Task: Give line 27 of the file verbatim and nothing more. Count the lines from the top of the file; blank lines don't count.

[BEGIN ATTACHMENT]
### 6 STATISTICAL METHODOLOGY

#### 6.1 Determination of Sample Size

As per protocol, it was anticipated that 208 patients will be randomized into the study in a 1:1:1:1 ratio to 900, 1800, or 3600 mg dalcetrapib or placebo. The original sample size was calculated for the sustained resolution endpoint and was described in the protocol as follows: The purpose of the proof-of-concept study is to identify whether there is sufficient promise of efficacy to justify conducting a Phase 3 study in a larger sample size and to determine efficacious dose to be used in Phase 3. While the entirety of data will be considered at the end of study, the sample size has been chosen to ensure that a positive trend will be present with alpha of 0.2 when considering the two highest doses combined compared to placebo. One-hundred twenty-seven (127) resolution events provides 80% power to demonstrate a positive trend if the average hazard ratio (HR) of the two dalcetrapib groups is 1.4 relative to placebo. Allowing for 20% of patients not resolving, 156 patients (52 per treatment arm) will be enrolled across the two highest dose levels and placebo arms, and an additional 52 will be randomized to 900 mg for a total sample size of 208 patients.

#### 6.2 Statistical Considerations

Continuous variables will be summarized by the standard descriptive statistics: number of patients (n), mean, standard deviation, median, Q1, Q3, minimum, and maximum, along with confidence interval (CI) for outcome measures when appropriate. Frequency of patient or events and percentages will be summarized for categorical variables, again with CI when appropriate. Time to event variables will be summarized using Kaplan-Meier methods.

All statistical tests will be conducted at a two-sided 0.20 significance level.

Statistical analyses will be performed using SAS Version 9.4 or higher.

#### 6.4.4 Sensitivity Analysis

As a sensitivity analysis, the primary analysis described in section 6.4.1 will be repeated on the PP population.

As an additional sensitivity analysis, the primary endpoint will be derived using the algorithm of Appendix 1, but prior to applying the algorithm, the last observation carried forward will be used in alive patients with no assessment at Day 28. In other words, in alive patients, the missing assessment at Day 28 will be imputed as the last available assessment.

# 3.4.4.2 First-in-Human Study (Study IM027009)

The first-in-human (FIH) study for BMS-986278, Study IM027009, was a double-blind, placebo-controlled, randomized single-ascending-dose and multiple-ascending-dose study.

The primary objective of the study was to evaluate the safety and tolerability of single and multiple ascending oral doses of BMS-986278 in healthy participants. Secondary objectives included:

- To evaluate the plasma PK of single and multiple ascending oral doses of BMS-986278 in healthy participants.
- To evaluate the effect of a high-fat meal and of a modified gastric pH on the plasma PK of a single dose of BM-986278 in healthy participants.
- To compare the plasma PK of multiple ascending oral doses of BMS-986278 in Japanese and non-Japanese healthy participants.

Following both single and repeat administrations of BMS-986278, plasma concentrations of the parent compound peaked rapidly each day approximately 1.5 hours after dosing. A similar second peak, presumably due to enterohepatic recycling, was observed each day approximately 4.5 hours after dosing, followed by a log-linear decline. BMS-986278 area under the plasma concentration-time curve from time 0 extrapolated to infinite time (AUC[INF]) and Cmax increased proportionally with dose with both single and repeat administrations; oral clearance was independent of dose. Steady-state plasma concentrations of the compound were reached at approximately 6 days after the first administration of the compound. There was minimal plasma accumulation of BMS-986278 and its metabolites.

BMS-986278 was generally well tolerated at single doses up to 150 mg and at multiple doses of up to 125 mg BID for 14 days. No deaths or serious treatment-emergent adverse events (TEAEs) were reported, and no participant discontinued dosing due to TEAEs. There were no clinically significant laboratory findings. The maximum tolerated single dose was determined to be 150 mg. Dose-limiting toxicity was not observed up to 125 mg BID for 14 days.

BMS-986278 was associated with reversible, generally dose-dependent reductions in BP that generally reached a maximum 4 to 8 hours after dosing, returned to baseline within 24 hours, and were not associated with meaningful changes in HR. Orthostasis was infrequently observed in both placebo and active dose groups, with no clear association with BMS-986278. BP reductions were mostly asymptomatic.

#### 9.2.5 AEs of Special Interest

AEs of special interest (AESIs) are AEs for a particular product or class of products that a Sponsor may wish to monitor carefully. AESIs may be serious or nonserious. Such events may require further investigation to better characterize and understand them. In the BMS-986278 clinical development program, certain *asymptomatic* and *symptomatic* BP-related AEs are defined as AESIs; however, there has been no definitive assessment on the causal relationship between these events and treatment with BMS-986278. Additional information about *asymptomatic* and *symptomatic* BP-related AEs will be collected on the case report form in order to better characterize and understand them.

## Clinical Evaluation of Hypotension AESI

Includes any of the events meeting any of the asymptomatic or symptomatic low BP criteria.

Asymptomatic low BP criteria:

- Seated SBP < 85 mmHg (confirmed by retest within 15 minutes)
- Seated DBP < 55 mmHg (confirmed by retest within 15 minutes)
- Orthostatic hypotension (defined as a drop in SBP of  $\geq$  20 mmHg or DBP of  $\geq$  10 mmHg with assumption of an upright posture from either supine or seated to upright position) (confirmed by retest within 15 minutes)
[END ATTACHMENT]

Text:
- Orthostatic hypotension (defined as a drop in SBP of  $\geq$  20 mmHg or DBP of  $\geq$  10 mmHg with assumption of an upright posture from either supine or seated to upright position) (confirmed by retest within 15 minutes)